During April 2019 Executives from Safe Work Australia (SWA) attended the Senate Estimates hearings as usual. This current session was a little different as a General Election was imminent and Industrial Manslaughter laws have increased focus on occupational health and safety (OHS) organisations and regulators. Also the Committee included Senator Gavin Marshall who, late last year, was the Chair of the committee which conducted an inquiry into industrial deaths.
The Hearings on April 10, 2019 started off with an update on Silicosis. SWA’s Meredith Bryant advised that the lung diseases work plan will be implemented by the end of 2020. SWA is currently producing guidance on working safely with composite stone which is likely to be supported by a national awareness campaign but perhaps of more interest is a literature review on silicosis risks. SWA CEO Michelle Baxter advised that SWA met with one of the major producers of composite stone, Caesarstone, in early April 2019.
Senator Marshall then asked for an update on the Boland Report and his own inquiry, There is a lot of communication happening with the relevant Ministers in each State on implementing the recommendations of both inquiries but no firm timeline. This moved quickly onto the matter of Industrial Manslaughter laws. Baxter admitted that SWA has not:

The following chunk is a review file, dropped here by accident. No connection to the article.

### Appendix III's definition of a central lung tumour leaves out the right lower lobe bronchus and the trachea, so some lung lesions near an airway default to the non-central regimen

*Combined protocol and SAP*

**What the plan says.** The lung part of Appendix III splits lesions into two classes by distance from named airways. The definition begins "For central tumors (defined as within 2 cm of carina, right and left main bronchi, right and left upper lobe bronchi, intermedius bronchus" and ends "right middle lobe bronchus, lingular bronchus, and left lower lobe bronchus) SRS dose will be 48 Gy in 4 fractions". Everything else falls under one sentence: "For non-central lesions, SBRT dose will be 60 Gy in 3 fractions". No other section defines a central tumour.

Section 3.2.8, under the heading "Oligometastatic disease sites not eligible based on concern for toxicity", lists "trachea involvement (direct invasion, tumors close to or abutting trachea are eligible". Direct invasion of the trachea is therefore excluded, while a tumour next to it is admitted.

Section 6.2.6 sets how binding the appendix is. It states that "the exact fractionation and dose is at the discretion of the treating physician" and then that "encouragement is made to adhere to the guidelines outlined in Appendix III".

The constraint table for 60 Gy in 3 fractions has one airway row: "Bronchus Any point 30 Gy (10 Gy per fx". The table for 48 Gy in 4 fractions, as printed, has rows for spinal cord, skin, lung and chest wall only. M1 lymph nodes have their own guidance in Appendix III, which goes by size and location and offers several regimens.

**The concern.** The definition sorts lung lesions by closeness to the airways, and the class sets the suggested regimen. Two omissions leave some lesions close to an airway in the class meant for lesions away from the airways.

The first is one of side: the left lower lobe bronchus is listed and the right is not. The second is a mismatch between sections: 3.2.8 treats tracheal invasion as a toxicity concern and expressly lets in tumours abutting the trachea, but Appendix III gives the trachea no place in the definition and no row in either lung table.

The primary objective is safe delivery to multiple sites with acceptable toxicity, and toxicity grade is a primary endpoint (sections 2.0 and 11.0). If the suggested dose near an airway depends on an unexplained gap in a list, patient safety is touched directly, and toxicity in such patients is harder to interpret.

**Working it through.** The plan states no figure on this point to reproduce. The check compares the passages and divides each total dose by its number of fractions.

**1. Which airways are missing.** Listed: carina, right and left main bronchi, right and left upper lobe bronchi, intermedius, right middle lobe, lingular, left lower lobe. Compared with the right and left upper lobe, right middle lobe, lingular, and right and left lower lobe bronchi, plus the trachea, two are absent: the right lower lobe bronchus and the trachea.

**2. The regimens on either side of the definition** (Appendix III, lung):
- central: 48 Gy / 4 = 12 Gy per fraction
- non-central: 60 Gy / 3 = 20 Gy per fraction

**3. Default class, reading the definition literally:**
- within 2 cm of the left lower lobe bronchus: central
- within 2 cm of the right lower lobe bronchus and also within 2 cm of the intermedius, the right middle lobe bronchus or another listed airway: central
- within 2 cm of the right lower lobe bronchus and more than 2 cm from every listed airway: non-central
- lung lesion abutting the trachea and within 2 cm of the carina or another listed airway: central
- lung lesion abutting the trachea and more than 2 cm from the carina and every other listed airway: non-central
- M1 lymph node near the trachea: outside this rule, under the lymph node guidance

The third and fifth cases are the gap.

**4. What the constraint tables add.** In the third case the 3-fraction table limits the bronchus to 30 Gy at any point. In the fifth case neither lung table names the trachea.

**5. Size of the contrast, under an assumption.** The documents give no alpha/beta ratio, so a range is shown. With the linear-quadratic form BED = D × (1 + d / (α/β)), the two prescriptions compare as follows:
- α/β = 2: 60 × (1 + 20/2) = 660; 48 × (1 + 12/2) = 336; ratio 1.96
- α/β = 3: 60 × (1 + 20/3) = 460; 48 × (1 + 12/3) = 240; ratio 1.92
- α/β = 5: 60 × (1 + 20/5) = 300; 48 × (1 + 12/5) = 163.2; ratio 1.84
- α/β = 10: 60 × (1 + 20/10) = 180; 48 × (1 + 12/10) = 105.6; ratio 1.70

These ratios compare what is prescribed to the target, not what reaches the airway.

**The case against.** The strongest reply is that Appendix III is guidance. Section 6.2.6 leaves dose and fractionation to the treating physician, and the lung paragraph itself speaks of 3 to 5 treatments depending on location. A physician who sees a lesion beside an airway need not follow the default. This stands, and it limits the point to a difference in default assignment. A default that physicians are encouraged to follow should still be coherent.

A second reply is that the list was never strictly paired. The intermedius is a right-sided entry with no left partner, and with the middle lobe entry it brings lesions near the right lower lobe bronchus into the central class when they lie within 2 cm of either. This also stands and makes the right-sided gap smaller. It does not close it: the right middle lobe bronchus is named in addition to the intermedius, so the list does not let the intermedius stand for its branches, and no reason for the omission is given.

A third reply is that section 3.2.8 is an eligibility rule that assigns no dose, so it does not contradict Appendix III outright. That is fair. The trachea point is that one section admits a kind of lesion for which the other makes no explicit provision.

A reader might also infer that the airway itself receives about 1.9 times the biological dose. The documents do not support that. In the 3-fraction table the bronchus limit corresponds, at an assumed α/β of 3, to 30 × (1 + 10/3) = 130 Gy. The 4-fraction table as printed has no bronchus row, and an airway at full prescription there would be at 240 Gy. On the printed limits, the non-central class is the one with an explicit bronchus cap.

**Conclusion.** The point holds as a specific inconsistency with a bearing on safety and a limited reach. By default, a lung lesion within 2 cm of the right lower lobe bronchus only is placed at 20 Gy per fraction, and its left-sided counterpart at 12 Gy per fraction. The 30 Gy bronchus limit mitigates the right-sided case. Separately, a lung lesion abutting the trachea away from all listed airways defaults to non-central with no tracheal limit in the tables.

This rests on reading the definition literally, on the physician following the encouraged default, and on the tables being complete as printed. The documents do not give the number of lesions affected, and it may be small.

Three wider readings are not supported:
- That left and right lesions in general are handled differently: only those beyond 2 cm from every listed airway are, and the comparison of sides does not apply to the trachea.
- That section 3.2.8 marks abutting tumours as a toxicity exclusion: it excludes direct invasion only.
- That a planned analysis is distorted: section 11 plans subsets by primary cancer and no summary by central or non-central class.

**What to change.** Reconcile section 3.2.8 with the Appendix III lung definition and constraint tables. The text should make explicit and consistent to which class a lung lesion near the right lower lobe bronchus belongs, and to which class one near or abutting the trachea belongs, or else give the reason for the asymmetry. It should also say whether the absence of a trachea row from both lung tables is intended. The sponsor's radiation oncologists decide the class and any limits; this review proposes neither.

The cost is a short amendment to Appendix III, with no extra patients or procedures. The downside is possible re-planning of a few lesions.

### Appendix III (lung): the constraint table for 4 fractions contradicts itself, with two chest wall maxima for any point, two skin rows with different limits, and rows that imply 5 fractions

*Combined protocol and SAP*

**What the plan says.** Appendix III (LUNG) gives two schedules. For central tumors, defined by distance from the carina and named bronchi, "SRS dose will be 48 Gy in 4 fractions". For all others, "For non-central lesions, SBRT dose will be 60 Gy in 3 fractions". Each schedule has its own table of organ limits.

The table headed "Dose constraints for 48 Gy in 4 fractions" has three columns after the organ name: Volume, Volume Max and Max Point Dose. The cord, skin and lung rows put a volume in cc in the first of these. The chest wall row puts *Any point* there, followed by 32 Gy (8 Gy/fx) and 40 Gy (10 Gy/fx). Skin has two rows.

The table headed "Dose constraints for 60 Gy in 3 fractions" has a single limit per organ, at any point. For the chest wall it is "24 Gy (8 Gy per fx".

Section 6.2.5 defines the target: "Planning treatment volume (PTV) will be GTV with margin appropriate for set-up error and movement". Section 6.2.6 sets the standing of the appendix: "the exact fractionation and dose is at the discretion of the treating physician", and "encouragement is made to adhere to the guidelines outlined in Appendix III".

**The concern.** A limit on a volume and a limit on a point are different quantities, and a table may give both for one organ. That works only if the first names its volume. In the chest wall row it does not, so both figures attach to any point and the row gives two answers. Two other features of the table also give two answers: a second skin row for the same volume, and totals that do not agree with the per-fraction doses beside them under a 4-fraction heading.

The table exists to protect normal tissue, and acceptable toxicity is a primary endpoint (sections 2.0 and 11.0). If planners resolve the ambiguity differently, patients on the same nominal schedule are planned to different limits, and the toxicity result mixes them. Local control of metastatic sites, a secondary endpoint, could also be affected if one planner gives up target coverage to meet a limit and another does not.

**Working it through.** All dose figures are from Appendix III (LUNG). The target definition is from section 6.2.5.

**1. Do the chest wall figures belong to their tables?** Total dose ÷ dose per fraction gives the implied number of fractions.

“… yet started a full-scale program looking at the issue of regulating for industrial manslaughter.”(page 68, Hansard)
This should not take long as much of the research and documentation is readily at hand and many of the arguments on these laws have been established for over a decade. It was discussed in the first report of the National Review into Model Occupational Health and Safety Laws in October 2008 and again in its second report in January 2009. New Zealand’s Independent Taskforce on Workplace Health and Safety looked at the issue in 2012.
Senators Marshall and Bilyk questioned Baxter on why when $100,000 of annual expenditure was budgeted for research grants, only $20,000 was spent. And the $20,000 covered six grants! Given the paucity of research into OHS matters in Australia and the desire (demand?) for evidence-based policy making, this small expenditure is surprising. It may be that the calibre of submissions was poor, Baxter does admit that some applications were rejected, but it warrants investigation and SWA has committed to provide the Committee with more details.
It may also be useful to note that over the last few years, Safe Work Australia commissioned a suite of research papers that have never been publicly released.
Senator Marshall also challenged SWA over the expenditure of $45,000 on market research
“…. to learn more about our key audiences, their communications needs and preferences…”(page 69)
Marshall’s point was that SWA already operates on a consultative model with members from across Australia. What more could market research offer? Baxter responded that clarification was desired as SWA often gets, and continues to get, mistaken for a regulator when it is an advisory body. One major success Baxter mentioned was the Virtual Seminar Series.
Senate Estimates rarely provide the level of theatre that may be covered by the mainstream news bulletins, but they do provide one of the few views into the executive management of government departments, such as Safe Work Australia. It is useful to know what is seen as the current hot topics and occasionally to ask questions like why aren’t we using our research grants budget?